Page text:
If some in the art world are the 1%, most of us are the other 99%. [We Are the 99 Percent tumblelog]
On the 14th day of Occupy Wall Street, the movement has seen its biggest turn out yet. in the midst of protesters conversing, eating, sleeping and going about their daily business, art and creativity was also thriving in the park. Young kids joined in making cardboard posters to add to the street collage, while an older set of protesters folded paper cranes as a gesture of peace. I briefly caught up with Alexandre Carvalho, one of the main organizers of the Arts and Culture Committee at Occupy Wall Street to find out more about how the protesters are utilizing artistic practices to express their political and personal viewpoints.
Editor’s note: Our reporter Liza Eliano was on scene this afternoon in Zuccotti Park. She has been following the story for over a week and will be filing her report from today later tonight, but until then, she sent us these images of some of the artistic going ons as part of Occupy Wall Street.
There are moments in all great protests that propel it into the mainstream, what they do with it is up to its supporters. Today just may be the day that Occupy Wall Street gets it’s moment, then again maybe not, but what seems sure at this point is that it may happen very soon.
News may be slowing down about the Sotheby’s lock out, but the labor dispute between art handlers of Teamsters Local 814 and the auction giant is dragging into its third month now. Luckily supporters both on and off-line (Occupy Wall Street lent their voice last week) are not shutting up about this issue just yet. Hyperallergic received a tip over Twitter today that a new site title Fair Labor in the Arts has hit the web in support of the 40 union handlers who are still without work.
Last Friday, I attended Creative Time’s third annual progressive social practice-centered summit, this year held in conjunction with their Living As Form exhibition. The summit was a day-long affair, stuffed to the gills with presentations about current examples of the intersections of art and politics. Over thirty artists, groups and thinkers presented in quick-fire, 8-minute succession, tackling a wide range of concerns, from the recent protests in Madison against the union-busting legislature to squatting to abortion, among other, less specific but otherwise community-oriented projects.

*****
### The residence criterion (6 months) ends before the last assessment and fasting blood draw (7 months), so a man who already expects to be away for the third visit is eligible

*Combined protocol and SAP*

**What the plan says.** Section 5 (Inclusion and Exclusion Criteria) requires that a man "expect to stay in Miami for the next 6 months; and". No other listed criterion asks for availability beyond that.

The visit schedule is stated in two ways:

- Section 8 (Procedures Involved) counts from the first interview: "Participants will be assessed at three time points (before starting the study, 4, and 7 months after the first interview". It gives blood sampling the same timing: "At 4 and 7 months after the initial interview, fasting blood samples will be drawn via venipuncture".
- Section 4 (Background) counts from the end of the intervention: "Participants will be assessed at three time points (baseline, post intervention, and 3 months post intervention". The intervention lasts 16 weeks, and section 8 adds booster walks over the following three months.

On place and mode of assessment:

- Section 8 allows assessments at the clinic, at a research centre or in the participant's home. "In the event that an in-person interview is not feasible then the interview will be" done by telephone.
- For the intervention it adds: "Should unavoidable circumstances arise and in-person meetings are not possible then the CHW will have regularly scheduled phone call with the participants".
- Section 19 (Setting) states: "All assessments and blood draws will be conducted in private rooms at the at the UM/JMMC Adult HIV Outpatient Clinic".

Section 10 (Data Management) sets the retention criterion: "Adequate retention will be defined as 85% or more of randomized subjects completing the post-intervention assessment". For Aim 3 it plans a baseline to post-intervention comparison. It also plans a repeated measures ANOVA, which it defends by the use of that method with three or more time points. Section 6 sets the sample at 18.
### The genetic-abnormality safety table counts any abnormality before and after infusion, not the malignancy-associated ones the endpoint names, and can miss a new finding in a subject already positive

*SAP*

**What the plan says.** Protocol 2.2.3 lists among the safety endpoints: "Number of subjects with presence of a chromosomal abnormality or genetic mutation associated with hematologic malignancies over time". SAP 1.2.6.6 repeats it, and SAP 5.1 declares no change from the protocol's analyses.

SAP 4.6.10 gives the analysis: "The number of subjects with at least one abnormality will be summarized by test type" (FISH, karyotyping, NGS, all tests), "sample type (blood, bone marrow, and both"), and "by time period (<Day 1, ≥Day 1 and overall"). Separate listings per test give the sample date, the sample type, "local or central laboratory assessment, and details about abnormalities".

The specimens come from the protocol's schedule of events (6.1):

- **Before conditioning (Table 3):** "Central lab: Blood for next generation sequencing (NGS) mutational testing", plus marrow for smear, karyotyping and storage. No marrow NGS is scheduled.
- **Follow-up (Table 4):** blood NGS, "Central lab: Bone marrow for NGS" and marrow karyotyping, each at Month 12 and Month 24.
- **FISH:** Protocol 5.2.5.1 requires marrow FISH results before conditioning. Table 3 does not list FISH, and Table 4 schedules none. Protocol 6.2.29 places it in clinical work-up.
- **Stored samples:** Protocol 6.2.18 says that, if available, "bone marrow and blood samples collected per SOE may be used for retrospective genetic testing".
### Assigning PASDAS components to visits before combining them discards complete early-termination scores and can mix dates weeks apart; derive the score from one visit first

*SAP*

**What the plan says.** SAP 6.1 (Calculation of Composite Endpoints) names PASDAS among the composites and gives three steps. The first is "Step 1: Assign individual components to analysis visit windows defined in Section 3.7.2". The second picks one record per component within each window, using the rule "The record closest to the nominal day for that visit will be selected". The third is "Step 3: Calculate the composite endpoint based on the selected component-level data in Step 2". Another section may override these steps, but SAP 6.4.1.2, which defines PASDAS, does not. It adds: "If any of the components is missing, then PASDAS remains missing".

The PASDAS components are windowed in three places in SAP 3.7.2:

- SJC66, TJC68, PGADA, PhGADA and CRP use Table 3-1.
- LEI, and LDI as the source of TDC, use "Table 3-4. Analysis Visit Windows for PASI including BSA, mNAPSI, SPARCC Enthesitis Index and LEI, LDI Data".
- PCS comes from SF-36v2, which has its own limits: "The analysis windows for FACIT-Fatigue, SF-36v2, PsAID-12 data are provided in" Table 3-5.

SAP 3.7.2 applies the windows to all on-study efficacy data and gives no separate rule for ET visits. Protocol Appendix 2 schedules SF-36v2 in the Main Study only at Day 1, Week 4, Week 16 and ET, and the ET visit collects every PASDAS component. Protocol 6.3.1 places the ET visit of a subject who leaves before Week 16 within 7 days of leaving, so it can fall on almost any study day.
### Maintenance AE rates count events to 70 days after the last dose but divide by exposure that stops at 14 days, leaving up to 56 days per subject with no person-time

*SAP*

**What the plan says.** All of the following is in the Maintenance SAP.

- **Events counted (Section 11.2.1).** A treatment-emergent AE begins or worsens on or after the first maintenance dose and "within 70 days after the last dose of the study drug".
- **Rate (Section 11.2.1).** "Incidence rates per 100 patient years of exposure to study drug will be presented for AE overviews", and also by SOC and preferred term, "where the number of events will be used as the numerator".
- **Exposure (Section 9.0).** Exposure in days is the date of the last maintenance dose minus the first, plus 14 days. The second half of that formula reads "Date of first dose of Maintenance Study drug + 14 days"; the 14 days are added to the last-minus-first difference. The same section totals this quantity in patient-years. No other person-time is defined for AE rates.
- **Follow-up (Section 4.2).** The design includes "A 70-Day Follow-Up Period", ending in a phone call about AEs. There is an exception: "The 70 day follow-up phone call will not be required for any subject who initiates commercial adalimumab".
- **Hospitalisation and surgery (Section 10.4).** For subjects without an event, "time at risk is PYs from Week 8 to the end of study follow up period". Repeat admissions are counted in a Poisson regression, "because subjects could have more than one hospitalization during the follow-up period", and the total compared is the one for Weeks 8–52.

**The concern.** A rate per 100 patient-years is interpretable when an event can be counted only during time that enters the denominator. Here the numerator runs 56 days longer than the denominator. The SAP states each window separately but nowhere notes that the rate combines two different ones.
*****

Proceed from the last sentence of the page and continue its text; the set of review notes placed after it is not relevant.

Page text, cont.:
On Friday and Saturday night I traveling to the Occupy Wall Street action in lower Manhattan’s Zuccotti Park to document the signs created by the protesters and their supporters. I was impressed that this small island of protest had quickly created a library and an art station for protesters to share their thoughts with the media and the world.
Today I walked the picket line with members of Occupy Wall Street who are in their seventh day of protest against big banks and corporations. As rain clouds darkened, a group of protesters began to assemble and lead the way out of Liberty Plaza, with several cops bringing up the line. Things remained under control and relatively peaceful, but there was plenty of tension in the air.
Occupy Wall Street and Sotheby’s art handlers have joined forces under the banner of fighting for worker’s rights and protesting corporate greed. Yesterday, members of Occupy Wall Street disrupted a Sotheby’s art auction to show their solidarity with the union art handlers of Teamsters Local 814 who have been locked out since early August.
“Today is day 5,” read a sign in the midst of thousands of people camping out at Liberty Plaza yesterday, steps away from Wall Street and the New York Stock Exchange. It’s been a week since the Occupy Wall Street protests have gotten underway, and the protesters are not backing down, pledging to continue on for months if necessary.
Today marks the fifth consecutive day of the Occupy Wall Street movement, a grassroots protests of over 2,000 people from all walks of life who have descended on Wall Street to speak out against corporate America’s plundering of the lower and middle classes. In addition to organized demonstrations and rallies twice a day at the opening and closing bell of the New York Stock Exchange, visuals have also played an important role in catalyzing the movement. But one artist at the protest today, Jon McCarthy, says that more artists need to come out.